As a way of dealing with the painful and confusing emotion of shame, you may engage in behaviors that attempt to destroy this “self” that you hate so badly. You may abuse alcohol and drugs, physically harm yourself or intentionally put yourself in harm’s way.

Interestingly, these behaviors do not take away but rather worsen the feeling of shame and the pattern goes on and on.

Habits of Self-Destructive People

Unhealthy eating habits, smoking, alcohol, and drug abuse are some of the most common self-destructive behaviors. However, self-sabotage could also take other forms that may not always be easy to recognize. All can set you back significantly and affect the quality of your life.

self-destructive behavior

You may be engaging in self-destructing behavioral patterns:

  • If you are constantly blaming others for your own lack progress in any area of your life. For example, “I could earn more if it wasn’t for my bad manager,”. Or, “I could lose more weight if my spouse cooked healthier food.”
  • When you seek perfection in everything and you miss the small improvements or the small reasons why life is worth living.
  • As you are completely unable to manage your time better. As such, you procrastinate so much that you don’t achieve your goals and you become unreliable.
  • If you choose to be unhappy in situations where you can be happy. As such, you may end up creating unnecessary drama.
  • When you overthink so much that you get caught up in a pattern of indecision. You don’t take action instead of demonstrating proactive action and problem-solving.
  • If you are reactive instead of proactive in most of your relationships. For example, instead of listening and acknowledging other people’s viewpoint you disregard them and are always quick to assert your own opinion or viewpoint.
  • When you overwork and create a stressful life for you and those around you. You take up more work than you can possibly complete.
  • If you are excessively self-critical when you could benefit from being self-accepting and compassionate.
  • When you make poor decisions in your love relationships. You choose partners who treat you badly and who reinforce your own negative self-image.

self-destructive behaviorPutting an End to Self-Destruction

Ending the pattern of self-destructive behavior is possible but it takes effort and awareness. Remember, these behaviors have developed over many years so there will be some resistance at first. However, with a lot of commitment, self-compassion, and help from others, you can overcome self-destructive behavior and begin living a more peaceful, fulfilling, and healthy life.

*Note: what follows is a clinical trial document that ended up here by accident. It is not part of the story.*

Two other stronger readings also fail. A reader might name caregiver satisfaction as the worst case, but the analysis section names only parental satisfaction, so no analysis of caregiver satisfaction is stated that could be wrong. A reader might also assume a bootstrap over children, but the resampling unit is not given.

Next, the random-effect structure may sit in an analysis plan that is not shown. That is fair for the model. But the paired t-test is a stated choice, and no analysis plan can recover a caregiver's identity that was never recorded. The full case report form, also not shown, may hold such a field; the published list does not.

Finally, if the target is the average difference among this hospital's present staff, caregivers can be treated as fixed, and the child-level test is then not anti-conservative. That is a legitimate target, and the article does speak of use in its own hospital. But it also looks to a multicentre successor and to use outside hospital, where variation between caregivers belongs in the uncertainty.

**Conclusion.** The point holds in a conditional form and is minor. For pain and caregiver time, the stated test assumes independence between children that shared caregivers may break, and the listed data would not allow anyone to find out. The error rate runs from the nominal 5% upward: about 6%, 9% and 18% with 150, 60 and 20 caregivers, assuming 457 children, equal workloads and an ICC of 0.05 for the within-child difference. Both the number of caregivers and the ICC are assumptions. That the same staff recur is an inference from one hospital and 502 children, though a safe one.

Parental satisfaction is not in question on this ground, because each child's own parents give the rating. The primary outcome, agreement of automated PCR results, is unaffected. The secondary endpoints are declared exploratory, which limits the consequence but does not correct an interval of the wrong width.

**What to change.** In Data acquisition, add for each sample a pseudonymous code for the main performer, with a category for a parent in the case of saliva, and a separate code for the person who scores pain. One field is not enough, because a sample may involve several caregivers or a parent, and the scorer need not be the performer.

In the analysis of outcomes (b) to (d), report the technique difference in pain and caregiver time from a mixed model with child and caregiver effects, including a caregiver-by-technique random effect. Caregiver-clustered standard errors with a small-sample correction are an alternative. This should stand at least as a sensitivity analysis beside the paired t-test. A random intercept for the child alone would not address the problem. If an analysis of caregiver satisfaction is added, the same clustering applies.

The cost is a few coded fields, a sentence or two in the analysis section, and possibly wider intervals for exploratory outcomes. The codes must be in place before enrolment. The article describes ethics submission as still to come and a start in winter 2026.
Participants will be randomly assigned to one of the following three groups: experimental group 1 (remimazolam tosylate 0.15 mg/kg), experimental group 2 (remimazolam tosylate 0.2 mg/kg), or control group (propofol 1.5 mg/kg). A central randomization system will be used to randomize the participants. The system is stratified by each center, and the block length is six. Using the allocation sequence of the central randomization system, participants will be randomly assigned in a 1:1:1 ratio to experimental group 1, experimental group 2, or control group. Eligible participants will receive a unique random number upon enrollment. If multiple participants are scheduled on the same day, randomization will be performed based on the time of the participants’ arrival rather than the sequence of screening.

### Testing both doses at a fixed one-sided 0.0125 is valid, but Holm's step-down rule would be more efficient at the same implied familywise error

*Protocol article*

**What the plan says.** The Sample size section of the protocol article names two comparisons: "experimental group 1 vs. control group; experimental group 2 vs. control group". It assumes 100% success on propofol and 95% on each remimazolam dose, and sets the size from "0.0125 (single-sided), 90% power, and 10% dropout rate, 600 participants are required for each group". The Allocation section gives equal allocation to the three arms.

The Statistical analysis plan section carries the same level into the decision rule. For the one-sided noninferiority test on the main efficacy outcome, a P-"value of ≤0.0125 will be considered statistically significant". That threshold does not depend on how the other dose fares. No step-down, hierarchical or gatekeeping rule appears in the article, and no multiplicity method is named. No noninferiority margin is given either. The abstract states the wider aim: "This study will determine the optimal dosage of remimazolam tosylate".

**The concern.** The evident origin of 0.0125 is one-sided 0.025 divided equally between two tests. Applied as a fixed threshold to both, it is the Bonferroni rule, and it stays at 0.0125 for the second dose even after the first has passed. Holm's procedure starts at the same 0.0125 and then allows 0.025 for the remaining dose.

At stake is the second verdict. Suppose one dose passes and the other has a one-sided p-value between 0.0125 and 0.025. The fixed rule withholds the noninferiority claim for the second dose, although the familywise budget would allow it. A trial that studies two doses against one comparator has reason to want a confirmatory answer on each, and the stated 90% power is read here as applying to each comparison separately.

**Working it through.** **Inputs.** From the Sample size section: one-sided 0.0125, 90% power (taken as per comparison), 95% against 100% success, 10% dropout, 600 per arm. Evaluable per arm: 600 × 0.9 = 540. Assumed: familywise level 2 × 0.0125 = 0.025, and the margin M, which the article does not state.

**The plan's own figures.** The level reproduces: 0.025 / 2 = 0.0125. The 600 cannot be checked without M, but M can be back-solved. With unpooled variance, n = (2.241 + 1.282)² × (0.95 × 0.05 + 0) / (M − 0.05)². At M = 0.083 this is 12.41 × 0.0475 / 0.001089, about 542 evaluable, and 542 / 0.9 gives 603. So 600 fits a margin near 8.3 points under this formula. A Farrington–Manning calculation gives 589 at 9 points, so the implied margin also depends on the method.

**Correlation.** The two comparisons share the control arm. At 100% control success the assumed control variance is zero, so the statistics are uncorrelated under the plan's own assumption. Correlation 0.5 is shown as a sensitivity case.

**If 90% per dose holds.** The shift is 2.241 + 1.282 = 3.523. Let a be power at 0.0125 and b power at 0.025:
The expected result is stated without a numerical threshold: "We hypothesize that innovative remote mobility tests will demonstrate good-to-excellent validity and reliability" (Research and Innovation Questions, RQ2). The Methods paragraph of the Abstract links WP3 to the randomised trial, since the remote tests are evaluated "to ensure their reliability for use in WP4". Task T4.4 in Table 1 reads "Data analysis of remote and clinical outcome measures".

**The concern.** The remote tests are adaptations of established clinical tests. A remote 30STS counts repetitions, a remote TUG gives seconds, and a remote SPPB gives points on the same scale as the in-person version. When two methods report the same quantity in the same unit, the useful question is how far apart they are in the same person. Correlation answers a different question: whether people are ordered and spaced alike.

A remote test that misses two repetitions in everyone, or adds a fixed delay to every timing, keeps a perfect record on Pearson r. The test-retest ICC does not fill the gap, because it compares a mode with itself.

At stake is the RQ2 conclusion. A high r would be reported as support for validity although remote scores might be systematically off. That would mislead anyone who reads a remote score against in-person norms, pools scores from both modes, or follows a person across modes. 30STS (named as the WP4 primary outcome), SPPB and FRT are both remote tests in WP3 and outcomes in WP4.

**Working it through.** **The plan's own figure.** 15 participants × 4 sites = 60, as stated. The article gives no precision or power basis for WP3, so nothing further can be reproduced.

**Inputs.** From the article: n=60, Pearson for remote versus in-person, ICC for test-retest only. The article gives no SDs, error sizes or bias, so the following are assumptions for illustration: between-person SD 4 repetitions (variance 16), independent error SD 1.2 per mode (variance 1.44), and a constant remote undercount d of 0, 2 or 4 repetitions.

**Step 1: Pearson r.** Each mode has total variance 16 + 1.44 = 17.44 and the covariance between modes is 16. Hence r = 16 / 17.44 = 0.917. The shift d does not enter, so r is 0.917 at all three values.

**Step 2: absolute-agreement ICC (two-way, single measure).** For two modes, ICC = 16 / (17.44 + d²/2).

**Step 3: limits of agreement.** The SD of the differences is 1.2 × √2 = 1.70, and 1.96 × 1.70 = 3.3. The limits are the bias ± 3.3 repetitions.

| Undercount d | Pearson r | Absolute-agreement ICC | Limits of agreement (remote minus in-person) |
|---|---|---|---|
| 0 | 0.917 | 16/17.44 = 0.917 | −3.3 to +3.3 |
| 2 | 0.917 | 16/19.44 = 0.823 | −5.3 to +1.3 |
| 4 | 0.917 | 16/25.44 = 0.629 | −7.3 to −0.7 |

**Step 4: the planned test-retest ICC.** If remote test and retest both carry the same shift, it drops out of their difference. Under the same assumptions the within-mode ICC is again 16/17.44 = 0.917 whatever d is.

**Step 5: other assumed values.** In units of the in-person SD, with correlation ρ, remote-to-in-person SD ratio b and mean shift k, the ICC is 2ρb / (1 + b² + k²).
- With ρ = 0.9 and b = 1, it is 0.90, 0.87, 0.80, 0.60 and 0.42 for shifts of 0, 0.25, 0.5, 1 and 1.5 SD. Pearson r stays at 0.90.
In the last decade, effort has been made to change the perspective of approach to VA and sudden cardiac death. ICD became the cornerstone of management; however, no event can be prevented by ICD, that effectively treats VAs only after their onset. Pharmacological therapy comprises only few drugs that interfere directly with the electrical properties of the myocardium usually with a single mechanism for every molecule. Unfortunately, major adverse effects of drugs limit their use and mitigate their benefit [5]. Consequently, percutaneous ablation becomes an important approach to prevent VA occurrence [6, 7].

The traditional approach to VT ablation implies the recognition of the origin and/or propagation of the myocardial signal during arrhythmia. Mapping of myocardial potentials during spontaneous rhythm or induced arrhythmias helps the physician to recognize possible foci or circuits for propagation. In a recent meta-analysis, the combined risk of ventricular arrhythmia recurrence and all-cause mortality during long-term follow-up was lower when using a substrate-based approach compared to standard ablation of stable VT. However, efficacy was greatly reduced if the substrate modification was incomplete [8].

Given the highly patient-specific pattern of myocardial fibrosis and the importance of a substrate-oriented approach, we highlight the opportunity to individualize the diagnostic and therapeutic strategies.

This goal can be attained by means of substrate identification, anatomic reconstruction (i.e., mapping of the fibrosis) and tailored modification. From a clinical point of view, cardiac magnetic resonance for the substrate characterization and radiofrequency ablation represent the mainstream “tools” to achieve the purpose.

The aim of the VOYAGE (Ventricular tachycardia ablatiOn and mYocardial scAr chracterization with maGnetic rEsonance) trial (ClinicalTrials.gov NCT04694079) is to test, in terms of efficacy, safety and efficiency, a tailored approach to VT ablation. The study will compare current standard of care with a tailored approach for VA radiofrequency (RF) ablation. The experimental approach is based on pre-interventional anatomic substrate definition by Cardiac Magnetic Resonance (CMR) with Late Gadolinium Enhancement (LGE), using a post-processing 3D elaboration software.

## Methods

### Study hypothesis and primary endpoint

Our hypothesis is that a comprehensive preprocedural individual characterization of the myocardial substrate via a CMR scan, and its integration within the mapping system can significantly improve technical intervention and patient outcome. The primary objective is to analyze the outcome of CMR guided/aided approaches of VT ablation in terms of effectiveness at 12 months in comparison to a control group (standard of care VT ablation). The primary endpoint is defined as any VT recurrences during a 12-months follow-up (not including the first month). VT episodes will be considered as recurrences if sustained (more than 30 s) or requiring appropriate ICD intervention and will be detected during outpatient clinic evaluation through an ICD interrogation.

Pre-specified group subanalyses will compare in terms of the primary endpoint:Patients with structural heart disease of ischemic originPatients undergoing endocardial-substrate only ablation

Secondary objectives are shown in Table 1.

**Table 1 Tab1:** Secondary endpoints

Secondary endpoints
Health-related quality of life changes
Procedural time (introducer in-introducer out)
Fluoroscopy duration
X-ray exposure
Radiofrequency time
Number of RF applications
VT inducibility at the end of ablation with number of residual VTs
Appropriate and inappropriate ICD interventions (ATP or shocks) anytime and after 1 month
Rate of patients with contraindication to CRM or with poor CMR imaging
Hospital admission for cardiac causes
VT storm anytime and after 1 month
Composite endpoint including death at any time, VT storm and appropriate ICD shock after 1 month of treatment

Resolve Self-Destructive Behavior by Putting Your Trauma into Perspective

The first step toward breaking free from negative habits or behavioral pattern is becoming self-aware. You need to be aware of yourself destructive behavior and the true impact it is having on your life.

Next, seek to understand why you are choosing to engage in coping behaviors that are less helpful and more destructive. Re-examine your past experiences. Did you receive excessive criticism from family members? Were you physically or emotionally abused? Were you discouraged and even shamed from expressing your emotions?

Putting your trauma into perspective allows you to begin understanding yourself better. This way, you can start to see that you are not bad but rather some of your past experiences were bad.

When you take a step back and remove yourself from the fog, you become an observer of your behavior patterns and thoughts. This is when the healing can begin.

Practice Mindfulness

Mindfulness is a word that is thrown around and can sometimes lose its meaning and importance. However, many studies show that mindfulness practices, especially when facilitated by a professional therapist, can help to change habits.

Mindfulness is not necessarily about achieving a state of relaxation, although some mindfulness practices such as yoga and cognitive meditation can make you feel more relaxed.

Mindfulness is not about achieving a state of constant happiness and positivity either. Rather, mindfulness is the ability to recognize and accept the present moment – the beautiful now.

In the context of breaking self-destructive behavioral patterns, mindfulness allows you to experience your thoughts and feelings without acting compulsively.